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Legal Ethics

Feds and State Investigate N.Y. Lawyer Who ‘Worked’ 1,286 Days in a Year

Posted Feb 21, 2008 5:17 PM CDT
By Martha Neil

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It hasn't been a good week for Lawrence Reich.

A Newsday article yesterday features a photograph of FBI and Internal Revenue Service agents wheeling a cart of document boxes containing business records for the New York lawyer, apparently en route to a federal grand jury investigation.

Meanwhile, another Newsday article published a day earlier reports that the state attorney general has begun a parallel investigation into Reich's alleged simultaneous full-time employment by five different Long Island school districts. As part of the investigation, records from Ingerman Smith, a law firm at which Reich formerly was a partner, have been subpoenaed.

The newspaper says that Reich, now 67, was listed as a full-time employee for the five school districts—as both school officials and his law firm reportedly knew—even though he was actually in private practice as a partner at Ingerman Smith. The districts allegedly paid some $2.5 million in legal fees for his services as part-time legal counsel, but simultaneously listed him as a full-time employee so that he could receive health benefits and a pension.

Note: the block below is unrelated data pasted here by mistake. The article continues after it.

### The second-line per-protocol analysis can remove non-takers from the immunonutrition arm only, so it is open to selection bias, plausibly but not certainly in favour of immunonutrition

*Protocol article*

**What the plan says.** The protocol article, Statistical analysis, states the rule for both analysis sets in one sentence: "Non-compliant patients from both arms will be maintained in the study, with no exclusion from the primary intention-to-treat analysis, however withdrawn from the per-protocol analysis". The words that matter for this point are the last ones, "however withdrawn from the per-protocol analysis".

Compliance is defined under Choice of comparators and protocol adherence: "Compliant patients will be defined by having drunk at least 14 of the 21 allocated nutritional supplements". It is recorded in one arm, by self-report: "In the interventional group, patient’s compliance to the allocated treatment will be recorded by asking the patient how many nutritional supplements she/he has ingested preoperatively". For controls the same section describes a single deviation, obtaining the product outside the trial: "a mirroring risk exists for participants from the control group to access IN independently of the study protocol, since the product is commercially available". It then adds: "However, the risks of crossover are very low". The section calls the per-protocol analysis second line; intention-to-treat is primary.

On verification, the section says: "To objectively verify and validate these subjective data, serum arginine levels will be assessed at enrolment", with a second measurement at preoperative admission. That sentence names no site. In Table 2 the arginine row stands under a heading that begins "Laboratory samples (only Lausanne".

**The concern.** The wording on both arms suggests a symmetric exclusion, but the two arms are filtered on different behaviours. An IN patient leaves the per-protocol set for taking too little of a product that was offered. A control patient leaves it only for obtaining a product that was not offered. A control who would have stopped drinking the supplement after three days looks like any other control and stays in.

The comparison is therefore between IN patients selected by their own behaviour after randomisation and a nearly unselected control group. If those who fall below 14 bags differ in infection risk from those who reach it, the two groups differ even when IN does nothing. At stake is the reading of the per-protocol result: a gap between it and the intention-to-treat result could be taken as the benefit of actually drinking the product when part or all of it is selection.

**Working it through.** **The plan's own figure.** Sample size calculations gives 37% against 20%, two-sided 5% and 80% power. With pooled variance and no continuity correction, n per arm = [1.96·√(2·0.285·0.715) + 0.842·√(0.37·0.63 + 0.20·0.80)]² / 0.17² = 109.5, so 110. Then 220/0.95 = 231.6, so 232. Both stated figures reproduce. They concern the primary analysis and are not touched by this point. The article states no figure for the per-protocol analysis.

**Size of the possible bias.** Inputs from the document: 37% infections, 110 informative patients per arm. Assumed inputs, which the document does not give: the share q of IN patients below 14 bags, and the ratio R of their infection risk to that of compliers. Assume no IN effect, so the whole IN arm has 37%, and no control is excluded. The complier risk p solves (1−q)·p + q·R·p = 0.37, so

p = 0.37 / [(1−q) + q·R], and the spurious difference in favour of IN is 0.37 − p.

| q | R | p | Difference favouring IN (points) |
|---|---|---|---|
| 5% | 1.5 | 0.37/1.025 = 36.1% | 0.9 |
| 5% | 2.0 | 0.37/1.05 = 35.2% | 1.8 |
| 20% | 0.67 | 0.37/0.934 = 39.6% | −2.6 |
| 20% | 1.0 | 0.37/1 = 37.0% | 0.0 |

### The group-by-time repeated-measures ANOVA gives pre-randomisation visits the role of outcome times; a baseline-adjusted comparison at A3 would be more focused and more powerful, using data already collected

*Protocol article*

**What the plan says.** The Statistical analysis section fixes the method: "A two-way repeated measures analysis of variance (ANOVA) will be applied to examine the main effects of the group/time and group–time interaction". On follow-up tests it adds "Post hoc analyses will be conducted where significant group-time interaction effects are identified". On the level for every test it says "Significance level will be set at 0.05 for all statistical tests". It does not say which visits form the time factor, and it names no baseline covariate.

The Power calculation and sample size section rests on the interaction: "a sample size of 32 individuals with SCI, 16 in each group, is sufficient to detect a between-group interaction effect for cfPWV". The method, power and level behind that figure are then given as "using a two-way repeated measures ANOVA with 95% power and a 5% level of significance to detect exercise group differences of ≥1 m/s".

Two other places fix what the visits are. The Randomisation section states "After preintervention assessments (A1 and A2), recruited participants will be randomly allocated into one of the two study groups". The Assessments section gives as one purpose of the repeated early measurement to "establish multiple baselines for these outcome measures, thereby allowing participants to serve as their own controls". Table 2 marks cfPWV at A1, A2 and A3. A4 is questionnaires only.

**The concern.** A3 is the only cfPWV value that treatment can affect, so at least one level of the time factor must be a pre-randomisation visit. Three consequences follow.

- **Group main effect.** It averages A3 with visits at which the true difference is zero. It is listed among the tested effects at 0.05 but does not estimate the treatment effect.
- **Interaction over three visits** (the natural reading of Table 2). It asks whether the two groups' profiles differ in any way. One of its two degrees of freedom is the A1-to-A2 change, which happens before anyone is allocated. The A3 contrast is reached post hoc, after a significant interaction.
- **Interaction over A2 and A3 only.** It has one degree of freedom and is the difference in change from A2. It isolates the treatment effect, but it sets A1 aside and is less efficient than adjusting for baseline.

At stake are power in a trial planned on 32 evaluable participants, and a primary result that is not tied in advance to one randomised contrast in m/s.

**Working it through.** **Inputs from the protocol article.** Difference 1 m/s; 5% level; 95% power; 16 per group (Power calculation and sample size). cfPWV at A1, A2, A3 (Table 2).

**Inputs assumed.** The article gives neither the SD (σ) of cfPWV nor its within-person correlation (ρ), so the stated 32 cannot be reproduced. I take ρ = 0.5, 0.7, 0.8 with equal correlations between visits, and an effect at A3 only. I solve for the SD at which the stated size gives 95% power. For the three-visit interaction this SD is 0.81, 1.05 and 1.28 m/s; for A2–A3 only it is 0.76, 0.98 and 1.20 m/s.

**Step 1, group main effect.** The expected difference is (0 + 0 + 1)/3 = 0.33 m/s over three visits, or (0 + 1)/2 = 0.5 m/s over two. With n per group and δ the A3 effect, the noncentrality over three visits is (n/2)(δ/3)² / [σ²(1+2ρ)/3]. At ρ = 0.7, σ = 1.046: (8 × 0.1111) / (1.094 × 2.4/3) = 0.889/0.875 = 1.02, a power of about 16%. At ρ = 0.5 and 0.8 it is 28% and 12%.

Reich has said that he did nothing wrong, according to a Newsday article last week. "I followed essentially a practice that was very common among my colleagues in the industry," he said, noting that "I don't file these papers" submitted by the school districts on his behalf. "I don't have the faintest idea what they're filing for me."

Earlier coverage:

ABAJournal.com: "New Issues for Lawyer Who ‘Worked’ 1,286 Days in One Year"

ABAJournal.com: "Lawyer Who ‘Worked’ 1,286 Days in a Year: ‘Common Practice’"

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